The words “bail” and “bond” are often seen together and near each other, yet there is a lot of confusion about which one is which, how they relate to each other, and what variations there are of each one. The best consumer is an educated consumer, so here’s to hoping this helps clear up some confusion.
There is a certain sense of helplessness and emergency when you get that phone call from your loved one at the police station following their arrest. You have about a million questions to ask them, and yet your time is cut short. You want to do everything you can to help and protect them, but they are separated from you.
It’s easily one of the most stressful moments that you’ll encounter over the course of your life. Getting arrested, in spite of how unlikely it may sound, is a real possibility. The New York Times estimates that nearly a third of Americans will be arrested by the time they are 23, meaning that there is a huge chance that the cuffs will find your wrists at some point during your life. In spite of your heightened adrenaline levels, thinking clearly in the moment you find yourself in the back of a squad car is key.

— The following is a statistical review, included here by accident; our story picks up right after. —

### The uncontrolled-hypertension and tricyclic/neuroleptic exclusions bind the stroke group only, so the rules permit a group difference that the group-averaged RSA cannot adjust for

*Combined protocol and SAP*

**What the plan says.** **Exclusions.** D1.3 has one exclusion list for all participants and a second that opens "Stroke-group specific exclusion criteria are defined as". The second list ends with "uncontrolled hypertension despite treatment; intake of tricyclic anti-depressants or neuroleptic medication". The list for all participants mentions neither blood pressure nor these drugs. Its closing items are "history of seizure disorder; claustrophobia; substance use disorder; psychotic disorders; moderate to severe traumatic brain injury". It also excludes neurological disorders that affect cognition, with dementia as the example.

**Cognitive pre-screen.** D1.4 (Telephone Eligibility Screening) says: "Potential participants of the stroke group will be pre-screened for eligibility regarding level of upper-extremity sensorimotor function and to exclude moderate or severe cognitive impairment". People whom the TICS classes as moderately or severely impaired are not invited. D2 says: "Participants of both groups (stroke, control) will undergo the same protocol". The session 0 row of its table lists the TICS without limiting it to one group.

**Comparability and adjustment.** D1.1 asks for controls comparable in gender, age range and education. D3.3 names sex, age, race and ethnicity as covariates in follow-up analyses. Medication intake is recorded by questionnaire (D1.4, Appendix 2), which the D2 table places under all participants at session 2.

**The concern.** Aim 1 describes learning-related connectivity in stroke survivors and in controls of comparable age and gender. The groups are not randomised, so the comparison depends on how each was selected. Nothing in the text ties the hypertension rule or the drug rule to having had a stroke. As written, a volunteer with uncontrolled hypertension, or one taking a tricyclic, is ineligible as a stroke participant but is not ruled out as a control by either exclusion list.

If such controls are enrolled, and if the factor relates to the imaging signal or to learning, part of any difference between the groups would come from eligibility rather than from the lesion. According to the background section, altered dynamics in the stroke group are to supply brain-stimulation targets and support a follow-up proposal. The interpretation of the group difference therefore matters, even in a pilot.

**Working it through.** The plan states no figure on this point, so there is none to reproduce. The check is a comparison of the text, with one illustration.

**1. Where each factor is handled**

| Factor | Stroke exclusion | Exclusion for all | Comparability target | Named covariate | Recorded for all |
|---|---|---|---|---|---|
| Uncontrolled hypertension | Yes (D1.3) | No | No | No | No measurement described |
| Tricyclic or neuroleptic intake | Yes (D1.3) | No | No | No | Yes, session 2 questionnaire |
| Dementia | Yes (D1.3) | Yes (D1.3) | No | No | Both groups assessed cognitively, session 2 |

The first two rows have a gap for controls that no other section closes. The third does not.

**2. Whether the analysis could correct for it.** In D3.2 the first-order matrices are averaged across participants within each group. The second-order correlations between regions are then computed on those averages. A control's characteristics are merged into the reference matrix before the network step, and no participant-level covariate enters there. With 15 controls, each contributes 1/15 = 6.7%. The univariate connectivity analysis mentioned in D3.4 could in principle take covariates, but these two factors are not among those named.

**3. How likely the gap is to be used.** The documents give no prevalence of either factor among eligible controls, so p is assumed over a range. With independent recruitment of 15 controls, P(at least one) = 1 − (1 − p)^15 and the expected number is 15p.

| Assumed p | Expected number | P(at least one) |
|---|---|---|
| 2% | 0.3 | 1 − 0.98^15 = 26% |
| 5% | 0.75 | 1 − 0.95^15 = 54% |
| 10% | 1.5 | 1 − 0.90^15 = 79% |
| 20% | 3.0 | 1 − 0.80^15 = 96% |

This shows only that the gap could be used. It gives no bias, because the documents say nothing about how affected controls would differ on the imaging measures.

Every county is different when it comes to arrests and court processes. In some counties, you can be arrested, charged and released in just a few days. In others, it may take weeks.
When you’ve been put in jail after an arrest or while you await trial, the judge will typically set what’s called “bail.” Bail is the amount of money you have to put up in order to be released from jail temporarily, and it helps ensure that you will show up for trial and not flee your charges.
When you’re in trouble with the law, a jail release attorney can be your biggest ally. They’ll be there to bail you out, to fight for your rights and to ensure you don’t get caught up in the legal system once again.